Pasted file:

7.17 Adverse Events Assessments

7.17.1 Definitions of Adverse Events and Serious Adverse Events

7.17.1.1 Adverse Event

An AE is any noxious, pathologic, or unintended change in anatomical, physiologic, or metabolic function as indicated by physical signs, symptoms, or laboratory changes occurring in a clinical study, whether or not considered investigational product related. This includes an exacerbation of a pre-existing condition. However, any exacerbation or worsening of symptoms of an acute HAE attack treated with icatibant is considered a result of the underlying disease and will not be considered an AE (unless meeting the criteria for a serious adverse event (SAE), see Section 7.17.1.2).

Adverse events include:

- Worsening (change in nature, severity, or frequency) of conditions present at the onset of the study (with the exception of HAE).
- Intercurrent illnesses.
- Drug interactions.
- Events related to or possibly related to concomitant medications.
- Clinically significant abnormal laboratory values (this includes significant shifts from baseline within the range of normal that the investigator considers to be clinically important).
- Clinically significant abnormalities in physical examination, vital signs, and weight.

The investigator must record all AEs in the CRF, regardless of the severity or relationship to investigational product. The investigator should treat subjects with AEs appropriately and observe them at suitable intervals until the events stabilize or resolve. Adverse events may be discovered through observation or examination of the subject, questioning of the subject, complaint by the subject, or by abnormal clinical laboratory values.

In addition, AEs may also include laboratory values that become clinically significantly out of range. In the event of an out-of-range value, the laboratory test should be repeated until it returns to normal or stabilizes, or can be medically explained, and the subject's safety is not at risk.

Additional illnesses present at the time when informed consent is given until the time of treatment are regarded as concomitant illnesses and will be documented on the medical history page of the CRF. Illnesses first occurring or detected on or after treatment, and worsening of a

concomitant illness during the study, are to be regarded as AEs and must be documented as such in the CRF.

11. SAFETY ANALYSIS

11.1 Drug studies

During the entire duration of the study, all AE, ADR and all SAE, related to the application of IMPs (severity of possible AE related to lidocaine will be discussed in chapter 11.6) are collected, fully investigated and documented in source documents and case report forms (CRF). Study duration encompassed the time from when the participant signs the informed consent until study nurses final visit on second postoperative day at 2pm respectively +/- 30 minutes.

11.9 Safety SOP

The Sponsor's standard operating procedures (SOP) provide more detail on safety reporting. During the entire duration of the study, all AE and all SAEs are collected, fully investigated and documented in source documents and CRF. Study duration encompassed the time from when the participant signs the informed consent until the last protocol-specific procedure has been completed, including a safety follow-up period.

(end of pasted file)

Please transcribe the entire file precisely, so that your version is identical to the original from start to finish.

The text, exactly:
7.17 Adverse Events Assessments

7.17.1 Definitions of Adverse Events and Serious Adverse Events

7.17.1.1 Adverse Event

An AE is any noxious, pathologic, or unintended change in anatomical, physiologic, or metabolic function as indicated by physical signs, symptoms, or laboratory changes occurring in a clinical study, whether or not considered investigational product related. This includes an exacerbation of a pre-existing condition. However, any exacerbation or worsening of symptoms of an acute HAE attack treated with icatibant is considered a result of the underlying disease and will not be considered an AE (unless meeting the criteria for a serious adverse event (SAE), see Section 7.17.1.2).

Adverse events include:

- Worsening (change in nature, severity, or frequency) of conditions present at the onset of the study (with the exception of HAE).
- Intercurrent illnesses.
- Drug interactions.
- Events related to or possibly related to concomitant medications.
- Clinically significant abnormal laboratory values (this includes significant shifts from baseline within the range of normal that the investigator considers to be clinically important).
- Clinically significant abnormalities in physical examination, vital signs, and weight.

The investigator must record all AEs in the CRF, regardless of the severity or relationship to investigational product. The investigator should treat subjects with AEs appropriately and observe them at suitable intervals until the events stabilize or resolve. Adverse events may be discovered through observation or examination of the subject, questioning of the subject, complaint by the subject, or by abnormal clinical laboratory values.

In addition, AEs may also include laboratory values that become clinically significantly out of range. In the event of an out-of-range value, the laboratory test should be repeated until it returns to normal or stabilizes, or can be medically explained, and the subject's safety is not at risk.

Additional illnesses present at the time when informed consent is given until the time of treatment are regarded as concomitant illnesses and will be documented on the medical history page of the CRF. Illnesses first occurring or detected on or after treatment, and worsening of a

concomitant illness during the study, are to be regarded as AEs and must be documented as such in the CRF.

11. SAFETY ANALYSIS

11.1 Drug studies

During the entire duration of the study, all AE, ADR and all SAE, related to the application of IMPs (severity of possible AE related to lidocaine will be discussed in chapter 11.6) are collected, fully investigated and documented in source documents and case report forms (CRF). Study duration encompassed the time from when the participant signs the informed consent until study nurses final visit on second postoperative day at 2pm respectively +/- 30 minutes.

11.9 Safety SOP

The Sponsor's standard operating procedures (SOP) provide more detail on safety reporting. During the entire duration of the study, all AE and all SAEs are collected, fully investigated and documented in source documents and CRF. Study duration encompassed the time from when the participant signs the informed consent until the last protocol-specific procedure has been completed, including a safety follow-up period.